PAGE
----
Japanese infantrymen were not well equipped with anti-tank weapons, and as such had to use close assault tactics. In this environment, the Stuart was only moderately more vulnerable than medium tanks. In addition, the terrain and poor roads common to the theater were unsuitable for the much heavier M4 medium tanks, and so initially, for both sides, it was advantageous to deploy light armour. Heavier M4s were eventually brought to overcome heavily entrenched positions, though the Stuart continued to serve in a combat capacity until the end of the war.
Though the Stuart was to be completely replaced by the newer M24 Chaffee, the number of M3s/M5s produced was so great (over 25,000 including the 75mm HMC M8) that the tank remained in service until the end of the war, and well after. In addition to the U.S, UK and Soviet Union, who were the primary users, it was also used by France, China (M3A3s and, immediately post-war, M5A1s) and Josip Broz Tito’s Partisans in Yugoslavia (M3A3s and few M3A1).
Post World War II use
After the war, some countries chose to equip their armies with cheap and reliable war surplus Stuarts. The Chinese Nationalist Army having suffered great attrition as a result of the ensuing civil war, rebuilt their armoured forces by acquiring surplus vehicles left behind in the Philippines by the U.S. forces, including 21 M5A1s to equip two tank companies. They would have their finest hours during the Battle of Kuningtou in 1949, for which the tanks came to be known as the “Bear of Kinmen”.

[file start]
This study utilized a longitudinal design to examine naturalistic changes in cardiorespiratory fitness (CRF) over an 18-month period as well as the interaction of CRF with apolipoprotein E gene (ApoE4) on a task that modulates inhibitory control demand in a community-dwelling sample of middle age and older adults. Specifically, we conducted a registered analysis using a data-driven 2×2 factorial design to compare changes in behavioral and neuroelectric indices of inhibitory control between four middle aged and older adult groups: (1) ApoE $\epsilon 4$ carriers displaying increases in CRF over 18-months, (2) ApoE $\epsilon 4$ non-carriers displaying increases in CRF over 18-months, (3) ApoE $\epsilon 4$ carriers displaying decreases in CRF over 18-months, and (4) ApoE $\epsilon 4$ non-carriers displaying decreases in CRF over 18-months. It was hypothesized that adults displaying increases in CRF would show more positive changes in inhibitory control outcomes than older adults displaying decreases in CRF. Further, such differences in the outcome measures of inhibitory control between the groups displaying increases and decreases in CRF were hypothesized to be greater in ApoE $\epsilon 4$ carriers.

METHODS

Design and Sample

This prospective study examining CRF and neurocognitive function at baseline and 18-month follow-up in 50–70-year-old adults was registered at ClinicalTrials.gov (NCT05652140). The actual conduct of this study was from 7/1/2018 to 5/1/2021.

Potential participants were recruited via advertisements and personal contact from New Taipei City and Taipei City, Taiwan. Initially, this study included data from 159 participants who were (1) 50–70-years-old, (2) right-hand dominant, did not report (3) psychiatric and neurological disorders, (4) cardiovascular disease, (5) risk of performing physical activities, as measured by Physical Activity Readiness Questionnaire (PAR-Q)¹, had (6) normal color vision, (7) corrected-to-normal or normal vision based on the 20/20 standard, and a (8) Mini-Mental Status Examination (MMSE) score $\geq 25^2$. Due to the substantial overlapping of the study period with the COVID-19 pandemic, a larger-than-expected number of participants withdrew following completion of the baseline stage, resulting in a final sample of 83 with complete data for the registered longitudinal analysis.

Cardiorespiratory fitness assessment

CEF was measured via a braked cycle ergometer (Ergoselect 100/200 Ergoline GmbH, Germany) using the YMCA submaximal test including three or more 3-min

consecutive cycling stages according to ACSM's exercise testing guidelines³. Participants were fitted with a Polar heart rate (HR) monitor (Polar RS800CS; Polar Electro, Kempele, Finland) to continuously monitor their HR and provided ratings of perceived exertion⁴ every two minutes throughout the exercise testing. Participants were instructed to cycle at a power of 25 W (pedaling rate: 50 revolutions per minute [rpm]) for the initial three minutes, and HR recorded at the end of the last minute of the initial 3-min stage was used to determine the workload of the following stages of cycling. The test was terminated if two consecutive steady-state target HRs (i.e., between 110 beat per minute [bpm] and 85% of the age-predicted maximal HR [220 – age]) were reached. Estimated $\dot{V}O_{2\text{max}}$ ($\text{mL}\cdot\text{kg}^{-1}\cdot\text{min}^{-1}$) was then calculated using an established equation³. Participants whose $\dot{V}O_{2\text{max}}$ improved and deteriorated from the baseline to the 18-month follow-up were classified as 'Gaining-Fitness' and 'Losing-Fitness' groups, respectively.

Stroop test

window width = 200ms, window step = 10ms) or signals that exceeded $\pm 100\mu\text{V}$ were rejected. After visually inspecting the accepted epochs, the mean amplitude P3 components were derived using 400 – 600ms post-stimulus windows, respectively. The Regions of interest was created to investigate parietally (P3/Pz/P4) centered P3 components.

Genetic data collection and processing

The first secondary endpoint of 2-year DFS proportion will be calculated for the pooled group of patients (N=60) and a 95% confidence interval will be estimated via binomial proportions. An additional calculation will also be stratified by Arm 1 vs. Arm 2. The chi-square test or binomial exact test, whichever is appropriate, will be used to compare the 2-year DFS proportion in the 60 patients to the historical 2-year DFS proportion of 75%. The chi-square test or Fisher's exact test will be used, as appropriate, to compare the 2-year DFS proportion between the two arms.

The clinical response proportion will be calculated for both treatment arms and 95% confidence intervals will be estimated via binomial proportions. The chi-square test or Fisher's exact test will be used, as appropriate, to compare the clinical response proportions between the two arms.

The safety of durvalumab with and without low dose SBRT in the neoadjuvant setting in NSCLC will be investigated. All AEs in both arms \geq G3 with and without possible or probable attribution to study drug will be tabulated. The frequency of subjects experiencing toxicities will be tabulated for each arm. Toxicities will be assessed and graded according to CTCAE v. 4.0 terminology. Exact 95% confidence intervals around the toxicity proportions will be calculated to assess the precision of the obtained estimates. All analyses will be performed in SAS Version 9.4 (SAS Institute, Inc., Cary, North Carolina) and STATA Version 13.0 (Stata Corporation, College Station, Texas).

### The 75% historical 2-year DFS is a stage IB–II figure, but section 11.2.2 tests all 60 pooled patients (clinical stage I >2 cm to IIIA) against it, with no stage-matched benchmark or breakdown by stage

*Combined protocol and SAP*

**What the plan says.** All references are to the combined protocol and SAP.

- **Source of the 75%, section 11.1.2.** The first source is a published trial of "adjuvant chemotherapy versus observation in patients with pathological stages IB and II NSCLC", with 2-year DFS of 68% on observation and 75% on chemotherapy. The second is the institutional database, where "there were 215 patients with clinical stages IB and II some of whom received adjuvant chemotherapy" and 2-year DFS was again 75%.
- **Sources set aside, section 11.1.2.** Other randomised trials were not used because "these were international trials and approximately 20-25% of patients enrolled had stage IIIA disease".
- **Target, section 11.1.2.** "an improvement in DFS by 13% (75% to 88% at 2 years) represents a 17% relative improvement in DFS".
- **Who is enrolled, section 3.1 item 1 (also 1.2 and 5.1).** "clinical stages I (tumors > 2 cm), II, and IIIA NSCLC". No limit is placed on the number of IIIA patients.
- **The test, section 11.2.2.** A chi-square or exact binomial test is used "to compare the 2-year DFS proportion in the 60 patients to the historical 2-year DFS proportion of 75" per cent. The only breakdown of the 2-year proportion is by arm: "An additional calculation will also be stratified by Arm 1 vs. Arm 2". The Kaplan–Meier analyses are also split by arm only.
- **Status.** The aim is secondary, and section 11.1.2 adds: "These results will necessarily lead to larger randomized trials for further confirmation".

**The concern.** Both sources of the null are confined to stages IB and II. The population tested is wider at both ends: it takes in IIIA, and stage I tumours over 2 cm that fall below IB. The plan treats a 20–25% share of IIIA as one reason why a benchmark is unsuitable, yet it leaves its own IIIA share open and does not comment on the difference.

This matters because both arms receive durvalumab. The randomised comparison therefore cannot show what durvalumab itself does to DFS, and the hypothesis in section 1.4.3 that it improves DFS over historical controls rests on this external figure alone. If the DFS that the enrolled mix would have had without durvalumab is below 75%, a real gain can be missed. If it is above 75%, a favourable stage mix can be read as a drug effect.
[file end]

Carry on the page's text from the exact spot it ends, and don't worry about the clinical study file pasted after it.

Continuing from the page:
The M5 played a significant role in the First Kashmir War (1947) between India and Pakistan, including the battle of Zoji-la pass fought at an elevation of nearly 12,000 ft. The vehicle remained in service in several South American countries at least until 1996.
During the 1960s and 1970s, the Portuguese Army also used some in the war in Angola, where its all terrain capability (compared to wheeled vehicles) was greatly appreciated. In 1967, the Portuguese Army deployed three M5A1 Light Tanks – nicknamed “Milocas”, “Licas”, and “Gina” by their crews – in northern Angola, which served with the 1927th Cavalry Battalion commanded by Cavalry Major João Mendes Paulo, stationed at Nambuangongo.
The vehicles were mostly employed for convoy escort and recovery duties, and limited counterinsurgency operations against National Liberation Front of Angola (FNLA) guerrillas, who dubbed them “Elefante Dundum”. “Milocas” was destroyed by an accidental fire in 1969, while “Gina” and “Licas” were withdrawn from active service in 1972, the former being sent to Luanda and the latter ended up in 1973 as an airfield security pillbox in the Portuguese Air Force’s Zala airfield.
The South African Armoured Corps continued to use M3A1s in a reserve role until 1955. Some were refurbished locally in 1962 and remained in service as late as 1964. The fleet was withdrawn in 1968, owing to parts shortage.